Brüno (In Theatres)
What is Brüno, beyond the filthy/fabulous successor to Borat? Is the movie satire or aimless shock schlock?
Cohen is both brilliant and heartless, simultaneously making homophobia ridiculous and giving homophobes the ultimate gay clown to laugh at.
Brüno‘s narrative is thinner than a coked-out runway model. If you’ve seen Borat: Cultural Learnings of America to Make Benefit Glorious Nation of Kazakhstan, a funnier and better film, you already know the plot: A cartoonish ‘other’ leaves his usual environment with a devoted assistant in tow. They criss-cross America, encountering bigotry and idiocy that is hilarious and chilling, often simultaneously. Mayhem ensues.
Cohen loves putting people in awkward situations. The very few times he almost breaks character are during these most torturous encounters. He remarks, on a gay-curing camping trip with three of the reddest necks in Alabama, that the night sky “makes you think of all the hot guys in the world.” You can almost glimpse glee in his face as he twists that knife. Is it the righteous joy of a saboteur or just a sadist getting his fix? Whatever it is, it’s ballsy. How many of us would tell a terrorist, on his home turf, that “your King Osama looks like a dirty wizard”? (Panicked interpreter: “Leave! Now!”)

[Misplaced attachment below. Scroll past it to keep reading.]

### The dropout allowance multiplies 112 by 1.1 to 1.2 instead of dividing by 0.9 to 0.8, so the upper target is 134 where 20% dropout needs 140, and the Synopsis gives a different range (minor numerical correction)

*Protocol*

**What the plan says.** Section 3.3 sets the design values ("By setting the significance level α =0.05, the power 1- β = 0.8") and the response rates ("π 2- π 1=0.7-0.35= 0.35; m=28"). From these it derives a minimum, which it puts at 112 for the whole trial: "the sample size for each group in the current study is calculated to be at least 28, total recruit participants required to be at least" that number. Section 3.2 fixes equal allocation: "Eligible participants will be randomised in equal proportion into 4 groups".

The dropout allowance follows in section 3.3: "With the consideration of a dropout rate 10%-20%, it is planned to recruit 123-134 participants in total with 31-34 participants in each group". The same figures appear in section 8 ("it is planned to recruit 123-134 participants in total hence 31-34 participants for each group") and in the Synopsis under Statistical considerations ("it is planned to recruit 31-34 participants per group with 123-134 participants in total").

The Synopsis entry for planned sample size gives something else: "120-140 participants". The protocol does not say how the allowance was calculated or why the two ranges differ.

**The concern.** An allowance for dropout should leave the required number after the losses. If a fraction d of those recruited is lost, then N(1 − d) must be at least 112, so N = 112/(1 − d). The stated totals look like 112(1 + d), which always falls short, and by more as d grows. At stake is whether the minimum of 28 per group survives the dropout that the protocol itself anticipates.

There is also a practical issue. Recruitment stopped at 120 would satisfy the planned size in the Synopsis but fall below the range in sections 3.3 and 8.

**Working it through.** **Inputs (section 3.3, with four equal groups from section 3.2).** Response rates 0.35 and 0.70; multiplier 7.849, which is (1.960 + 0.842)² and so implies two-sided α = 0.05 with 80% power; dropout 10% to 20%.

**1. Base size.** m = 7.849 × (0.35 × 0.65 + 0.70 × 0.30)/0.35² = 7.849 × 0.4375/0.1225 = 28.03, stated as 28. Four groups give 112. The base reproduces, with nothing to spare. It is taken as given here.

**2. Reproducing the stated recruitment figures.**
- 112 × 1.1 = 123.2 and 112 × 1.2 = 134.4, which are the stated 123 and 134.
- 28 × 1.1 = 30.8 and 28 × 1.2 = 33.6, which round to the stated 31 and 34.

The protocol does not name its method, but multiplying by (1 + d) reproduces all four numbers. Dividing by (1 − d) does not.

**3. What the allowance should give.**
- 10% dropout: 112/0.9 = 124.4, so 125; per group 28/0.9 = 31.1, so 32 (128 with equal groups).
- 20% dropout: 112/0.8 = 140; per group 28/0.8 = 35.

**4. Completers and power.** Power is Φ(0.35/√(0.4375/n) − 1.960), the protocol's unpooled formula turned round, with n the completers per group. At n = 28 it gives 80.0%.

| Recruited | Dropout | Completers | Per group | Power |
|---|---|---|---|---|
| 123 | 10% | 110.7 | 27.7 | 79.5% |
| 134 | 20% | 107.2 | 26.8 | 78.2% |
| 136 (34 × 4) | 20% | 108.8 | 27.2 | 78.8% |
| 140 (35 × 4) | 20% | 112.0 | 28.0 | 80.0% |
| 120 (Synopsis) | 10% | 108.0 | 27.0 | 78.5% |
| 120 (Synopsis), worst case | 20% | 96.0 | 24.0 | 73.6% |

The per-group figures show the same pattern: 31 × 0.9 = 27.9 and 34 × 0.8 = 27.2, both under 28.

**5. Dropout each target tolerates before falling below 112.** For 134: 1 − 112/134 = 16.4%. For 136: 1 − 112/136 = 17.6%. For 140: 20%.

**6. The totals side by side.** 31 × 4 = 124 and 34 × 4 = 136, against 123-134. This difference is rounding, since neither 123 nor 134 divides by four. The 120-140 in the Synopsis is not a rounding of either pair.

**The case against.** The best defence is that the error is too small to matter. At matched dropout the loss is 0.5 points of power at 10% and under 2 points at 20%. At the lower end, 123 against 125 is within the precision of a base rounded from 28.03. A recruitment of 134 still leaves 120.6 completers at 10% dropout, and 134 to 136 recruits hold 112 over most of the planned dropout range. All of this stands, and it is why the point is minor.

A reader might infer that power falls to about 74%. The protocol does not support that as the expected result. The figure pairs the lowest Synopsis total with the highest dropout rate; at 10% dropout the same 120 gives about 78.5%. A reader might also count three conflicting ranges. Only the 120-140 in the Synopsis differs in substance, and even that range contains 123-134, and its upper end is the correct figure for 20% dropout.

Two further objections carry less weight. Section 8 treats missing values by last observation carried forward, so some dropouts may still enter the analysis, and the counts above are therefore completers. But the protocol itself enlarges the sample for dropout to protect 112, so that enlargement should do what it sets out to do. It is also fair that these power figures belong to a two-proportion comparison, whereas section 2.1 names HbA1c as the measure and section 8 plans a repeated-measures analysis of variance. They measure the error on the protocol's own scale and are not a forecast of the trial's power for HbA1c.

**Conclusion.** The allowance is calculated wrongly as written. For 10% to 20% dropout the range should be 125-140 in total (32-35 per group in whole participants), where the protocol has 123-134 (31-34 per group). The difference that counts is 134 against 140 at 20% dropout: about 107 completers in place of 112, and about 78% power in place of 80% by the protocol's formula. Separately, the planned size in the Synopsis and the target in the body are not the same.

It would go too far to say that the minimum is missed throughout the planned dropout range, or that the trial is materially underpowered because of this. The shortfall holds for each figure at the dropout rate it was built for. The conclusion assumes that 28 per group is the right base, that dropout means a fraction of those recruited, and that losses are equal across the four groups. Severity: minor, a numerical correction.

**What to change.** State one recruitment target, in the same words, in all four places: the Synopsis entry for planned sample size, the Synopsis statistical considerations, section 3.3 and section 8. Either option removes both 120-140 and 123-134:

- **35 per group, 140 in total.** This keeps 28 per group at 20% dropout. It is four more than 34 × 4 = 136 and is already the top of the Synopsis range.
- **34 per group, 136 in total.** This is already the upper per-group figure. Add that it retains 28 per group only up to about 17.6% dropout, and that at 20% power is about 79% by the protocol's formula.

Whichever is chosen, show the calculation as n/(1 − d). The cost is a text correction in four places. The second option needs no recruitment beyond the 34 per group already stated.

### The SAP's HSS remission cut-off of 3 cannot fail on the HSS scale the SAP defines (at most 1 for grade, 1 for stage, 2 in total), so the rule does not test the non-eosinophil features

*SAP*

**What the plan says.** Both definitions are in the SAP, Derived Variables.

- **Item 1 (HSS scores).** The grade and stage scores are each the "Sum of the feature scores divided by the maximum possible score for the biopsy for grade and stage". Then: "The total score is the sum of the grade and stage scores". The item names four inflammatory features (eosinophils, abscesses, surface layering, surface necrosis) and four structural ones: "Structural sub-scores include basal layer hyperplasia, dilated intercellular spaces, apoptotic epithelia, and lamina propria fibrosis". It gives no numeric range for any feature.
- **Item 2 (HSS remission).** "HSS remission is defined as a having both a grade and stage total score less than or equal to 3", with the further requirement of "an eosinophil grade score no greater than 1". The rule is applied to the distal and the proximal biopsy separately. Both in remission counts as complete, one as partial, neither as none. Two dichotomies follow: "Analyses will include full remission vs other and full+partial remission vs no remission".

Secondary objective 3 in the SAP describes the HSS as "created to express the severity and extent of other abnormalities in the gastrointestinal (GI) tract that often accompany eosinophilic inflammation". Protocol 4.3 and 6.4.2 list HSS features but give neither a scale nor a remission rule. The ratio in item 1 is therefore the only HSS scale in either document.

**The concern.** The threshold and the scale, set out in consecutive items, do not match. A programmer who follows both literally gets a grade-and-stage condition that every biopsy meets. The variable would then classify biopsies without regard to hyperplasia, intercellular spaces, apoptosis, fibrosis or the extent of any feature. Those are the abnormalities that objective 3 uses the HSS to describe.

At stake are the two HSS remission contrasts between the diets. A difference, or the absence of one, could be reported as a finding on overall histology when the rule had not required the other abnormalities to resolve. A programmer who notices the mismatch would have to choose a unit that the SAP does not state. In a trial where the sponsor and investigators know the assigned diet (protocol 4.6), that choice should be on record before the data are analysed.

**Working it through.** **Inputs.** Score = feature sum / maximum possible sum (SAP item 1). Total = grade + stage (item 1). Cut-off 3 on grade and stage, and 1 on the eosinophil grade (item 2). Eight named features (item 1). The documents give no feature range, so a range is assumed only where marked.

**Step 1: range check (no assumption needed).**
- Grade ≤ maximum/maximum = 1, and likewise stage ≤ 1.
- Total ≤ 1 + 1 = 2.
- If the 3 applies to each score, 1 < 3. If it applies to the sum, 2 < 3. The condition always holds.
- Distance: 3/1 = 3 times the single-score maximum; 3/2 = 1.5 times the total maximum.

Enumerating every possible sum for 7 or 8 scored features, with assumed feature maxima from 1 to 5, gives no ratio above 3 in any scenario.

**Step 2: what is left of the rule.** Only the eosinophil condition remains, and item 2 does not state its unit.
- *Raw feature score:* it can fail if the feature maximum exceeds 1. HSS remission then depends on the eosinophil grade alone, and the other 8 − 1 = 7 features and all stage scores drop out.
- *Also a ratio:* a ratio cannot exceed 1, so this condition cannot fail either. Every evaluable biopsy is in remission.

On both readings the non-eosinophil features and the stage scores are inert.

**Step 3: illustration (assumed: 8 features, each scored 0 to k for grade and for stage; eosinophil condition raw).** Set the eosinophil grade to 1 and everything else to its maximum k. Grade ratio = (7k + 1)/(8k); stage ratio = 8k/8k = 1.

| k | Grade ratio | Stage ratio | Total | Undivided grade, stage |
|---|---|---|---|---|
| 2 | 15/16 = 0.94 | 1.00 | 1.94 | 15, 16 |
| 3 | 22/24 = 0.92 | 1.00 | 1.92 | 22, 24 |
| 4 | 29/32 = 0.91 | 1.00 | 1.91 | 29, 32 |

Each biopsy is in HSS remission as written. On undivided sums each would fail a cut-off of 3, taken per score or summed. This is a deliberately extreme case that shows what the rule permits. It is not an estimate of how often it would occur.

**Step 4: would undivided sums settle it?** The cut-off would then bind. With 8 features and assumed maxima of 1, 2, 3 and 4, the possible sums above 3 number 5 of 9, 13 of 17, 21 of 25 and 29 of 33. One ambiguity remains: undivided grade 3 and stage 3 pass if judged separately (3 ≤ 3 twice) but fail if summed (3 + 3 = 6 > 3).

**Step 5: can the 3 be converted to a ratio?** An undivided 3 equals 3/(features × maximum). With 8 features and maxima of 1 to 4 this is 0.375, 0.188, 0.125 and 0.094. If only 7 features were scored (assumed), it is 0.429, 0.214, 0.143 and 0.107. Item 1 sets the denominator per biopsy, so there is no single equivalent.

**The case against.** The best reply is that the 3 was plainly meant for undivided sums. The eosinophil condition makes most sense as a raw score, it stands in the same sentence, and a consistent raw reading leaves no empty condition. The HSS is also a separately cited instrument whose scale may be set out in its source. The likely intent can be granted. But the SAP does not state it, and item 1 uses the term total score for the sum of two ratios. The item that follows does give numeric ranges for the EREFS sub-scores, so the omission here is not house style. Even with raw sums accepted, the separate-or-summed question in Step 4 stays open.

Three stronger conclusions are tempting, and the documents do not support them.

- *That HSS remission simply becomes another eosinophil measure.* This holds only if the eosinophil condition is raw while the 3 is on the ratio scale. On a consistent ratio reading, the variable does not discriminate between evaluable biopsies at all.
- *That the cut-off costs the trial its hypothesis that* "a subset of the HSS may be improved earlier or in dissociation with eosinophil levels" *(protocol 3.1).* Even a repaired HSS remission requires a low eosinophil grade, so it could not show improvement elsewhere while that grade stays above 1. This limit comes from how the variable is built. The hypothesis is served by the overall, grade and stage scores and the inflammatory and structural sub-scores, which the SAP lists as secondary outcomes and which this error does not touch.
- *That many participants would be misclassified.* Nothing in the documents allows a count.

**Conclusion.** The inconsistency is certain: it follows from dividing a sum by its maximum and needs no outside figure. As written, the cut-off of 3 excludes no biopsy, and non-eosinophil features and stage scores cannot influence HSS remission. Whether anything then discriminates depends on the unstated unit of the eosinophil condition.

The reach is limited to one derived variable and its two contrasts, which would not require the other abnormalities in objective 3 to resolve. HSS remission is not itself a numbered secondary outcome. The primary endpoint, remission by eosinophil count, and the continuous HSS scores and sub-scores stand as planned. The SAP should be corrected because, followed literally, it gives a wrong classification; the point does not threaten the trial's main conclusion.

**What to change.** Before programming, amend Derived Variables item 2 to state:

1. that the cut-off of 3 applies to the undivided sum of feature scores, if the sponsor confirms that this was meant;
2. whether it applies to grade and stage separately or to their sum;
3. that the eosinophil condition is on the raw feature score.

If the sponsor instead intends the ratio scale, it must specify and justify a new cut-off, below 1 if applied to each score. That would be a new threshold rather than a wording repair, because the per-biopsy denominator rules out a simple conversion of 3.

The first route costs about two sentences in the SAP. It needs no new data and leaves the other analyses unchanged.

But what are people laughing at, Brüno’s ludicrous antics, or the grim folks he encounters? Take the crowd at the cage match and how they react to two men making out. Their dismay was hilarious; some looked horrified and others were frothing with rage. I was laughing at them, but maybe other folks in the audience were laughing at the kiss, in slow motion, with Celine Dion crooning away in the background. After all, the idea of two guys kissing is still funny to a large segment of the population.
Leaving the theatre, it reminded me that gay rights are in a similar place to race relations in America not that long ago. You know, White Heterosexual Man doesn’t have a problem with you as long as you don’t live in his neighbourhood or act too gay / black in his presence.
So, yeah, there’s fodder for serious thought in all this. Making hate laughable could be a powerful means to combat it… But then again, how many people will read Brüno that way? Is the trade-off worth it?
A friend of mine wasn’t so keen. “Fuck this shit,” was his conclusion. “It’s harmful.”